The new boathouse seen from the cliff path.

The sunshine had returned and we leave St Justinians for a short while . . . we'll be back by six.

Time for some afternoon tea in St Davids itself.

We parked near the gatehouse to St David's Cathedral.

It is a fine, imposing building, the first church here was originally built in the valley to hide from sea-borne raiders.

The present cathedral was begun in 1181 but the use of the site as a religious centre pre-dates that time.

In 1081, William the Conqueror visited St Davids to pray, and thus recognised it as a holy and respected place (Wikipedia)

- - - o o o - - -

Tea at the Pebble Yard cafe can be recommended.

- - - o o o - - -

Back down to St Justinians . . .

. . . slightly early so chance of a quick photo from the opposite coast path of the three lifeboat houses

as apparently the slate roofed building below held the first ever sailing/rowing lifeboat that was stationed here.

Inside as a heavy shower passes, the sun brings a yellow tinge to the water droplets in the air.

A close-up through the windows of the boat, the three computer screens switched on and ready for action.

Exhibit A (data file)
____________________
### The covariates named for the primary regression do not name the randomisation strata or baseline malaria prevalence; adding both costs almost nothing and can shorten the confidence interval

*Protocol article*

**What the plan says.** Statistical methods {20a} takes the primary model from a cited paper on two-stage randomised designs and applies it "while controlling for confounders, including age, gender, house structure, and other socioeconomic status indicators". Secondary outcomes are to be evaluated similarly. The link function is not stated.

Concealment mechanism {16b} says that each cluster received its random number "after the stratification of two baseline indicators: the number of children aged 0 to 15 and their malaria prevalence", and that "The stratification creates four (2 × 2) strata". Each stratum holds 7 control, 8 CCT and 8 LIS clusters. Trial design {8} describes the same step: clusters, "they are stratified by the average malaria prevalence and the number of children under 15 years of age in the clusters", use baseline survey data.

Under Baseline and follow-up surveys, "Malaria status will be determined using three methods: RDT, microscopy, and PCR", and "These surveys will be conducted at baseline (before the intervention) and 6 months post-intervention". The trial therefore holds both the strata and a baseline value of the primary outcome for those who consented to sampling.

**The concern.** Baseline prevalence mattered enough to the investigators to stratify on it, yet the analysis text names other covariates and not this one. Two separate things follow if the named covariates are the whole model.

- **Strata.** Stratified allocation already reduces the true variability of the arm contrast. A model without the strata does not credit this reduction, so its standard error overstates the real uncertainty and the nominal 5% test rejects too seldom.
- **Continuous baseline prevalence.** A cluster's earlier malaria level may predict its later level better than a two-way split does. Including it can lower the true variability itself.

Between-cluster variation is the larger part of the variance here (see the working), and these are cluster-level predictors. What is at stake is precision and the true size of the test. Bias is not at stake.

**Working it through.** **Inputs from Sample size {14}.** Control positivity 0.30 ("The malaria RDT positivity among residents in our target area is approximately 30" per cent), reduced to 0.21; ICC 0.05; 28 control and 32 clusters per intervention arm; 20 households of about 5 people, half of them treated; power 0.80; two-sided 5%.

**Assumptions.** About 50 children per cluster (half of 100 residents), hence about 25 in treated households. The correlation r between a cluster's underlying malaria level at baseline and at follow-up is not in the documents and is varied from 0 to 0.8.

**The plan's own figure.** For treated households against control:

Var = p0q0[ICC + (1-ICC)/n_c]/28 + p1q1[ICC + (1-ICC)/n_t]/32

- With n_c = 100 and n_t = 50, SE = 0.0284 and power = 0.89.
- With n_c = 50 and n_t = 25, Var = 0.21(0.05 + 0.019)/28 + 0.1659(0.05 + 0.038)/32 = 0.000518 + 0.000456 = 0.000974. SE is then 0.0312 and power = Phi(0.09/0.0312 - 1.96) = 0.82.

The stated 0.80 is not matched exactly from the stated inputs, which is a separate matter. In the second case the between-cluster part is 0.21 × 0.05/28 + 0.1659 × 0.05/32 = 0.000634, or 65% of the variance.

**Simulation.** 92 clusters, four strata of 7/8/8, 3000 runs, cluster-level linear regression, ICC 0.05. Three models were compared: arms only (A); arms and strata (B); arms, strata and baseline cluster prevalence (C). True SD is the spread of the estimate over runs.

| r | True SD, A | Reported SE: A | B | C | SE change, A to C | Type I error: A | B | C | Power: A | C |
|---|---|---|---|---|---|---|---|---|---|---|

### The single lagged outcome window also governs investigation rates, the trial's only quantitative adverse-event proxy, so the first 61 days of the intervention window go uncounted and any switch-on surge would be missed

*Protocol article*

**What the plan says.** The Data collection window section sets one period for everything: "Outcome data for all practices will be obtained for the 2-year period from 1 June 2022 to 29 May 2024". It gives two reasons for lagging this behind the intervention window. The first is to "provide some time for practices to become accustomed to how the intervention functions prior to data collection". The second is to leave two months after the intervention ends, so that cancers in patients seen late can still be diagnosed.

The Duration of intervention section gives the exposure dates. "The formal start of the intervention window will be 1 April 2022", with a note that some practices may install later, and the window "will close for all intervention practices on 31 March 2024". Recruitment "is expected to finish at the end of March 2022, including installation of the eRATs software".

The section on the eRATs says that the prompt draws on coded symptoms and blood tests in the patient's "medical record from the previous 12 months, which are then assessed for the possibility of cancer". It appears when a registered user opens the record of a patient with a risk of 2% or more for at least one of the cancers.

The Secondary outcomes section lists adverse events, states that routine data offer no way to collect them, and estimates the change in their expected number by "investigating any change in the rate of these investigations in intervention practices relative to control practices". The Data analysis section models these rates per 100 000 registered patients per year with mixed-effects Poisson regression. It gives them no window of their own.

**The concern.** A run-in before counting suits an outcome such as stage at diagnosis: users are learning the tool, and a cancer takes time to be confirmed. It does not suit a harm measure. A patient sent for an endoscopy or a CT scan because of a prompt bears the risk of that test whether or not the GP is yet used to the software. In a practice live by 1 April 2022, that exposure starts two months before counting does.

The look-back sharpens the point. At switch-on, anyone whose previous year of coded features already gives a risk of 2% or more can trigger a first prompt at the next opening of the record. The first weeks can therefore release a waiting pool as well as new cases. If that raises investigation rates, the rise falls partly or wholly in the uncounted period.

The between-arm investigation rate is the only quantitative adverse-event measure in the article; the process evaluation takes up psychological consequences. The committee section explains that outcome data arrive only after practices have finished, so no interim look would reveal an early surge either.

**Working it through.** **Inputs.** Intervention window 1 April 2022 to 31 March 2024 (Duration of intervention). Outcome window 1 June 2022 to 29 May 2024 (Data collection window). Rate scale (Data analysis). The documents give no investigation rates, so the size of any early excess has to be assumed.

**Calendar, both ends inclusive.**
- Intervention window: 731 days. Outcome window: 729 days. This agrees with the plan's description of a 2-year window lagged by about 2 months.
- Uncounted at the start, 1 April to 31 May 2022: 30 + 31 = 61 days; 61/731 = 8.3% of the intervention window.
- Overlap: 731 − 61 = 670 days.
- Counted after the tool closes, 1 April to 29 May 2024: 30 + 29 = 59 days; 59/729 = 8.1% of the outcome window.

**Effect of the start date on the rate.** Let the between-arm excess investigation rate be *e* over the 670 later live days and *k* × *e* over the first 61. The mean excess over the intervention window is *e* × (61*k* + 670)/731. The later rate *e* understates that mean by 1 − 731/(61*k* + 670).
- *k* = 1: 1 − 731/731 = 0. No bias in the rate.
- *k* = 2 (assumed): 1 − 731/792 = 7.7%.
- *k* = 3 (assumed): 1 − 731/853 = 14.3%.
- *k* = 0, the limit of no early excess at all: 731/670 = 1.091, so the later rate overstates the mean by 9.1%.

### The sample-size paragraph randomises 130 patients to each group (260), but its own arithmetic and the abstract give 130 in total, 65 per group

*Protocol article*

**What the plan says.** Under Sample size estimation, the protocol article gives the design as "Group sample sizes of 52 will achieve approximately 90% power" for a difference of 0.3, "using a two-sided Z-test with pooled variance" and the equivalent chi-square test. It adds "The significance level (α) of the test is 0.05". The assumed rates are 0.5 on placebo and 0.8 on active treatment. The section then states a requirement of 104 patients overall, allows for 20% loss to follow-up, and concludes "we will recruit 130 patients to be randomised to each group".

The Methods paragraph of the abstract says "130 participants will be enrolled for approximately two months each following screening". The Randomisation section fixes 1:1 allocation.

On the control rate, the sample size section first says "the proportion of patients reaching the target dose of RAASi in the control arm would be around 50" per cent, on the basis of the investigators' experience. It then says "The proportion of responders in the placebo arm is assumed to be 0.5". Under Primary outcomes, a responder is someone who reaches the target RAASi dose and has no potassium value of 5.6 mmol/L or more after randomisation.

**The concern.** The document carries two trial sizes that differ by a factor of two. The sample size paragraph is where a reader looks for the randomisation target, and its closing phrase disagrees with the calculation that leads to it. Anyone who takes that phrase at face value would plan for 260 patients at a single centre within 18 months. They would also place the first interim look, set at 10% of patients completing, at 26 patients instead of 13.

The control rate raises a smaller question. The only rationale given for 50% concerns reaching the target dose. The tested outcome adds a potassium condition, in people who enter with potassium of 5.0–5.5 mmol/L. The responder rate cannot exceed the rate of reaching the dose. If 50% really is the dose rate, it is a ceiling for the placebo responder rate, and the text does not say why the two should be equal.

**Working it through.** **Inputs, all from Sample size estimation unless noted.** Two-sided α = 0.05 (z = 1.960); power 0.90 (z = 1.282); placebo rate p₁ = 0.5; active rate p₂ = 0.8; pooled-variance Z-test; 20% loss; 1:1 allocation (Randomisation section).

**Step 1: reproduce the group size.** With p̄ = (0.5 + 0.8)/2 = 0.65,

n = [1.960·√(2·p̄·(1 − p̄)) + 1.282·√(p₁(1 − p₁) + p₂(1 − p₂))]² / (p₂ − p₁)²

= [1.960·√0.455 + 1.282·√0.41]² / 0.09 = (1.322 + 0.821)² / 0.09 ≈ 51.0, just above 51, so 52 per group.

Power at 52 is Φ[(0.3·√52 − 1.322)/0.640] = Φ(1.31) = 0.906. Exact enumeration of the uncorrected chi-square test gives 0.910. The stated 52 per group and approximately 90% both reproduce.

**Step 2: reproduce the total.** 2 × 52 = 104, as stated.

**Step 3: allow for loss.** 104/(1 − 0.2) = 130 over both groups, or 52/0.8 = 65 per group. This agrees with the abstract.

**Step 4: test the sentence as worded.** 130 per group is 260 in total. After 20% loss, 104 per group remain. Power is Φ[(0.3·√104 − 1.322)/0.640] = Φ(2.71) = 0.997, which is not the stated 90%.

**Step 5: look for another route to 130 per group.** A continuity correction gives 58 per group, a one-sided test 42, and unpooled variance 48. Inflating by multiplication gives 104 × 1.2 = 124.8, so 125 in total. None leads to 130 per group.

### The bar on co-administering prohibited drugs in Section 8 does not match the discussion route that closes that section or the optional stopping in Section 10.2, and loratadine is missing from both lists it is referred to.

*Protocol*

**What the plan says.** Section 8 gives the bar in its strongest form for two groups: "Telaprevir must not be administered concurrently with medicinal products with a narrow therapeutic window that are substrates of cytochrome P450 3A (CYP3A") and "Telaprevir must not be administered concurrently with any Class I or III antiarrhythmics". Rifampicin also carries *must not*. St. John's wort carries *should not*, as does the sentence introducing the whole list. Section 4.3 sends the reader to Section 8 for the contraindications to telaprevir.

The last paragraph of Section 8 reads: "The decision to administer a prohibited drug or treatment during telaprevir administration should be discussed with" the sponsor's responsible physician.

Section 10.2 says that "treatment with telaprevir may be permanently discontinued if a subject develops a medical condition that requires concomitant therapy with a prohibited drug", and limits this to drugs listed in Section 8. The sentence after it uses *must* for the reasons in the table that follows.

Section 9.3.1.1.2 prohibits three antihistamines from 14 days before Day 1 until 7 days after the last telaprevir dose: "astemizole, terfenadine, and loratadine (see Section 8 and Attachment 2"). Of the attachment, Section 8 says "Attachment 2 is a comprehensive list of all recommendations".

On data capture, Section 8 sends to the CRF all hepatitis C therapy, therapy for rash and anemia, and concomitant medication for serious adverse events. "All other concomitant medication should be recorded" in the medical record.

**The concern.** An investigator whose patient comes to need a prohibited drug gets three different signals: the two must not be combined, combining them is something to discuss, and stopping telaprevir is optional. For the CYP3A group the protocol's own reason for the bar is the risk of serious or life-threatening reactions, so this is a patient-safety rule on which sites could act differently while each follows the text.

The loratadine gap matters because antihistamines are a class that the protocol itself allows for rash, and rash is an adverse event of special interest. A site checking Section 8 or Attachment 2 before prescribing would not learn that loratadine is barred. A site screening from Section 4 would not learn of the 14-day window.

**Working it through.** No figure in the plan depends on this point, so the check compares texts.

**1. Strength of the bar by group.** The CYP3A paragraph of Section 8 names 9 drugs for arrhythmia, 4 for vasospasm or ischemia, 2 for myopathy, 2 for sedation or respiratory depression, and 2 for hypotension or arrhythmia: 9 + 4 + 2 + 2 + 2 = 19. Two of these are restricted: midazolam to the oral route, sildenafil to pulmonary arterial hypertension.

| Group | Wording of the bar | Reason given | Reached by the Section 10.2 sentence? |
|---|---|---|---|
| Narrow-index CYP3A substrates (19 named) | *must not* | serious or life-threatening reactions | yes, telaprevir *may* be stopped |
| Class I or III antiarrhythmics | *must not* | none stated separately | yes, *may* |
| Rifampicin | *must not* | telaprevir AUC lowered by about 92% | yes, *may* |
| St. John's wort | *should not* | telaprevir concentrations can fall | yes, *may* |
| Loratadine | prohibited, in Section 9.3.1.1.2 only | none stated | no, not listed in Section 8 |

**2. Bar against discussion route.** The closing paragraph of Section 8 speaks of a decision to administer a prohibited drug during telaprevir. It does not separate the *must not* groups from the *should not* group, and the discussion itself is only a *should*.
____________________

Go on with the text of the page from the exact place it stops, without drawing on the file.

The coxswain chatting whilst getting kitted up.
The winch man ready at the controls.

Finally with a full practice crew on board the boat is about to leave.

The lovely design of the building allows us, the public, to be present inside the building during a launch like this.

The boat is tilted ready for release.
It is lowered slightly on the winch cable onto the slipway.
The cable is released, the crew hold on . . .
. . . and she slides quickly down the slipway.

With engines running and the propellers already turning she hits the water and is away.

Missed the splash . . . hold your cursor over the picture to see it again.

Radio masts now raised and flags flying, it sets off into the Sound.

Today was a practice so the boat spends time within the bay completing their training exercises.

Before we go we see the important shore crew preparing the cable
which they will use later to draw the boat back up the slipway.

Click on the start button to play the two minute launch video

The excitement over, we get ready to leave.

- - - o o o - - -

Back at the car Luke joins the dogs in the back.

I've just seen the boat go splash !
But it is time to say goodbye to our grandson.

We'll next see him after Christmas some time.

- - - o o o - - -


Technical note: Pictures taken with either Ann's Panasonic Lumix Tz60 Compact, or my Panasonic Gx8 mid-range System Camera.

Resized in Photoshop, and built up on a Dreamweaver web builder.

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5. Abercastle with Gill

Previous walk - 16th October 2019 - West Wales - Abercastle with Gill

A previous time in the area - 16th April 2016 - West Wales - St Justinians

Next walk18th October - West Wales - Caerfai Bay and Home